The Guardian [London] reports that a Chinese cosmetic company is preparing a line of beauty products for sale in Europe that uses skin harvested from the corpses of executed prisoners. Consider these excerpts from the paper’s investigative report:
Agents for the firm have told would-be customers it is developing collagen for lip and wrinkle treatments from skin taken from prisoners after they have been shot. The agents say some of the company’s products have been exported to the UK, and that the use of skin from condemned convicts is “traditional” and nothing to “make such a big fuss about”.
With European regulations to control cosmetic treatments such as collagen not expected for several years, doctors and politicians say the discovery highlights the dangers faced by the increasing number of Britons seeking to improve their looks. Apart from the ethical concerns, there is also the potential risk of infection.
More: When formally approached by the Guardian, the agent denied the company was using skin harvested from executed prisoners. However, he had already admitted it was doing precisely this during a number of conversations with a researcher posing as a Hong Kong businessman.
The agent told the researcher: “A lot of the research is still carried out in the traditional manner using skin from the executed prisoner and aborted foetus.” This material, he said, was being bought from “bio tech” companies based in the northern province of Heilongjiang, and was being developed elsewhere in China.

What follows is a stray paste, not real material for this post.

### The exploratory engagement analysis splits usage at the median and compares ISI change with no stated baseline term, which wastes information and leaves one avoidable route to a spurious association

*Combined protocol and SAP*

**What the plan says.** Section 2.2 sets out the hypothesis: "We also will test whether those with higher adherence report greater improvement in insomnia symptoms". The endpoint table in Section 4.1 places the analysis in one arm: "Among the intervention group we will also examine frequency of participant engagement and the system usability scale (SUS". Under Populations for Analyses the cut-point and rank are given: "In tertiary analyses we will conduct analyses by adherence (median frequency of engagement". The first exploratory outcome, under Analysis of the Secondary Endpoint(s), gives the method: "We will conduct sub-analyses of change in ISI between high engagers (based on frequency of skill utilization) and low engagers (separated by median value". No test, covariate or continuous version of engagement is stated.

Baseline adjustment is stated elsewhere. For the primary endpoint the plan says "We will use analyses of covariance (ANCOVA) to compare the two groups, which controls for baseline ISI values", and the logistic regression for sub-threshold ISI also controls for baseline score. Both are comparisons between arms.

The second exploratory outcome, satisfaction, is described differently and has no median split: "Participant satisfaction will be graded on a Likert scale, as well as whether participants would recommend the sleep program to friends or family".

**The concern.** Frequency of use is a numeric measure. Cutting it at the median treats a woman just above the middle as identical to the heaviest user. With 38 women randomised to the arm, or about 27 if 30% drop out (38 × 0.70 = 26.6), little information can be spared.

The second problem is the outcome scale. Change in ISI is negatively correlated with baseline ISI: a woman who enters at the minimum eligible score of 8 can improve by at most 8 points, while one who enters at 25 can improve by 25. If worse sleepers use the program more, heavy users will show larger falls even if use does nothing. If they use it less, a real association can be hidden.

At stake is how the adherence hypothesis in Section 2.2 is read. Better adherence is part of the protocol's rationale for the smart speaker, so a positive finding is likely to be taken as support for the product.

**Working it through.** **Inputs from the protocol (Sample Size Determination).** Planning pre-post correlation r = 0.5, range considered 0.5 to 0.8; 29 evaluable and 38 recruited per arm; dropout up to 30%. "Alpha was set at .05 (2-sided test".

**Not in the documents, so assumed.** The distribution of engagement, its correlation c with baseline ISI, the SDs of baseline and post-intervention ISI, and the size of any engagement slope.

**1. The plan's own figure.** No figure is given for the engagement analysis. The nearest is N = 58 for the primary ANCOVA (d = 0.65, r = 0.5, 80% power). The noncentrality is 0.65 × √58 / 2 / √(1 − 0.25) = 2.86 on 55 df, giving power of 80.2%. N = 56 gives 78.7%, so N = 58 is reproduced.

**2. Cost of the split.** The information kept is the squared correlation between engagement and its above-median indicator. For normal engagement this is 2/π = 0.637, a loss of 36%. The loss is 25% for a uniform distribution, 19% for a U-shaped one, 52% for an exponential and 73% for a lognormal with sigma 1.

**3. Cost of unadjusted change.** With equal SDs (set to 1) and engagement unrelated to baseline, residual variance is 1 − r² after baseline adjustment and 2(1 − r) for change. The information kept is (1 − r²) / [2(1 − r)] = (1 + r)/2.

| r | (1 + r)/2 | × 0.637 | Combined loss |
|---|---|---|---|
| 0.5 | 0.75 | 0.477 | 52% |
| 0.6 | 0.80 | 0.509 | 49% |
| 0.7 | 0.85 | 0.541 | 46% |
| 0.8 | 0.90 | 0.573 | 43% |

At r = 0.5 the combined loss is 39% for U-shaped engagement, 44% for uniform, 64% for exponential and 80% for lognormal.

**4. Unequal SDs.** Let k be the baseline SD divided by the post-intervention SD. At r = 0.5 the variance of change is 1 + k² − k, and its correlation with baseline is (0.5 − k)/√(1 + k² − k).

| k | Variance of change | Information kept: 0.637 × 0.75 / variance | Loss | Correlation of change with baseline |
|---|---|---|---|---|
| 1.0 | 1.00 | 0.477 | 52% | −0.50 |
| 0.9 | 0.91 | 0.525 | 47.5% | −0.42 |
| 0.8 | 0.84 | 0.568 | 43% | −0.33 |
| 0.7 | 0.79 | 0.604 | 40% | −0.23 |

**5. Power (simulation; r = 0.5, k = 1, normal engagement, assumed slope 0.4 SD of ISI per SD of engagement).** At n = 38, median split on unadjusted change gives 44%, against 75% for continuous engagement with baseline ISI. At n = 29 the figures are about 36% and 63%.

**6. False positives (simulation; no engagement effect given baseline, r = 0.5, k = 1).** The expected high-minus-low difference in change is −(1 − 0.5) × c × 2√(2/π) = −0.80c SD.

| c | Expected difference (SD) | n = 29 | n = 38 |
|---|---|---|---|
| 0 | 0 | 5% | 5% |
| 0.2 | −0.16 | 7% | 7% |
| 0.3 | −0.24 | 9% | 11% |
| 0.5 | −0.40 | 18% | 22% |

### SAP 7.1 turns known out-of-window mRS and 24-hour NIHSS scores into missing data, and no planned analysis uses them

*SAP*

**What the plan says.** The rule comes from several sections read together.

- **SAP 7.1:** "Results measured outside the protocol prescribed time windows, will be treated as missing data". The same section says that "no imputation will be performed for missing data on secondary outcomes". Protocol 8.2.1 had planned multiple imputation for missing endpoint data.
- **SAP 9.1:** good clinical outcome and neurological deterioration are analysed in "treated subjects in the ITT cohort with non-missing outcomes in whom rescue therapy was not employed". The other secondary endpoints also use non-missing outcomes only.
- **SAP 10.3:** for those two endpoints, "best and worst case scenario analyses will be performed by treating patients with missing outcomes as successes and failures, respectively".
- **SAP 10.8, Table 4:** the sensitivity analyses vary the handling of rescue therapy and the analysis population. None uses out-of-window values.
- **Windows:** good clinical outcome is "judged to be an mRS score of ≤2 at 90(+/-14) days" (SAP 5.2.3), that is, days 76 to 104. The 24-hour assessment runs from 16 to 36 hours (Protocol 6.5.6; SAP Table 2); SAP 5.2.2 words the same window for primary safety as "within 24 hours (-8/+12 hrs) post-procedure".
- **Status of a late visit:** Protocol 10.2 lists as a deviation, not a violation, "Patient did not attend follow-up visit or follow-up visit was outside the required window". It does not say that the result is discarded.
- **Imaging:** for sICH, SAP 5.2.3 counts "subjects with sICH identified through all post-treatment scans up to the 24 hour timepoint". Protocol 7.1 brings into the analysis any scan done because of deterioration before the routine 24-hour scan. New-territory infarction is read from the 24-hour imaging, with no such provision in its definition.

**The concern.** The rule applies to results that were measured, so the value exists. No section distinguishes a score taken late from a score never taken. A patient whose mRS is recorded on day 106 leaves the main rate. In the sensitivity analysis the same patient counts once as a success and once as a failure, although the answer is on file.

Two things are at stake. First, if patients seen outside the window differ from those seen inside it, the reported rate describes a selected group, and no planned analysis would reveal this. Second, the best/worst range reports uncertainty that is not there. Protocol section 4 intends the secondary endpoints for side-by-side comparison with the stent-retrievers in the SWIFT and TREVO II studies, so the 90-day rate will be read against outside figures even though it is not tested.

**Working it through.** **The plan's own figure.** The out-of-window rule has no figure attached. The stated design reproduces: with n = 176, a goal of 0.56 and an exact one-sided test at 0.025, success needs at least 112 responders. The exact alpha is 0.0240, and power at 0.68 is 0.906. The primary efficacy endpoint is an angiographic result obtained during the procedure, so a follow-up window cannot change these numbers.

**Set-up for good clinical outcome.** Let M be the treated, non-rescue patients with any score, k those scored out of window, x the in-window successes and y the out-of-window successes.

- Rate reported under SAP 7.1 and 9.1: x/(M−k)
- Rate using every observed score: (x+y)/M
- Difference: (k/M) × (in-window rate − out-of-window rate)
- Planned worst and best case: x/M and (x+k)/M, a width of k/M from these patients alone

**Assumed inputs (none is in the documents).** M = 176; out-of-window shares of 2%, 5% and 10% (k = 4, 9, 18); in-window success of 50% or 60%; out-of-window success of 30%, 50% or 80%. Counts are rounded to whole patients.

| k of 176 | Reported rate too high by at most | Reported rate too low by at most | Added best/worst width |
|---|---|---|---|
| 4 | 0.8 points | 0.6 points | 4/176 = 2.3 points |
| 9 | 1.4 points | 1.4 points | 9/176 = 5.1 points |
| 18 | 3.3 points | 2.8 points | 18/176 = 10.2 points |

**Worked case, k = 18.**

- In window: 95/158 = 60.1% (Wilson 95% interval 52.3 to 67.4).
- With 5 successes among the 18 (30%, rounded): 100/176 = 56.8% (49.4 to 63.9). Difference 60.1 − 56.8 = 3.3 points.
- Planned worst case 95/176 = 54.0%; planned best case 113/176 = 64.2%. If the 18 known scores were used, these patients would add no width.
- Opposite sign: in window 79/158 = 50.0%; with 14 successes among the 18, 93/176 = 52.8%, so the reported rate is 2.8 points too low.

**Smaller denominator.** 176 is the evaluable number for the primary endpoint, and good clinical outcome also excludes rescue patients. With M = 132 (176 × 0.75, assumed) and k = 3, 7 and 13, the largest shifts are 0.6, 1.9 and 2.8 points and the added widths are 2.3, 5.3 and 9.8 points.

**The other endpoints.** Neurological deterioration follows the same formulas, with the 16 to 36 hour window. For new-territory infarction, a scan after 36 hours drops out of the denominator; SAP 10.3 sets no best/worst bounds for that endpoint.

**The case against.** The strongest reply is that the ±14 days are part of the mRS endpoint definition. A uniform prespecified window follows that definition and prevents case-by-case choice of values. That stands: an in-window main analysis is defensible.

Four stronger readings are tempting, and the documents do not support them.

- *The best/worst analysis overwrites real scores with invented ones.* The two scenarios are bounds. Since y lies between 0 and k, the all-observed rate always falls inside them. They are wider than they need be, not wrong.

He suggested that the use of skin and other tissues harvested from executed prisoners was not uncommon. “In China it is considered very normal and I was very shocked that western countries can make such a big fuss about this,” he said. Speaking from his office in northern China, he added: “The government has put some pressure on all the medical facilities to keep this type of work in low profile.”
Finally: Human rights activists in China have repeatedly claimed that organs have been harvested from the corpses of executed prisoners and sold to surgeons offering transplants to fee-paying foreigners.
For years, rumors have suggested that Chinese firms were peddling organs and other bodily materials from executed prisoners and human fetuses. This investigative report by one of Britain’s most influential newspapers will demand attention. But will it prompt action?
In some European nations, human collagen compounds derived from human fetuses have been used in the manufacture of cosmetics and medical products, including vaccines.
This represents a grotesque denial of human dignity and the treatment of human beings as factories for the manufacture of marketable goods — as things rather than persons.
Beyond this, it creates a profit motive for the execution of prisoners and the abortion of unborn humans.
What will it mean when these human materials are used in the manufacture of beauty products? What will it say when persons know the source of these products, and buy and use them anyway?
SOURCE: Ian Cobain and Adam Luck, “The Beauty Profucts from the Skin of Executed Chinese Prisoners,” The Guardian, September 13, 2005.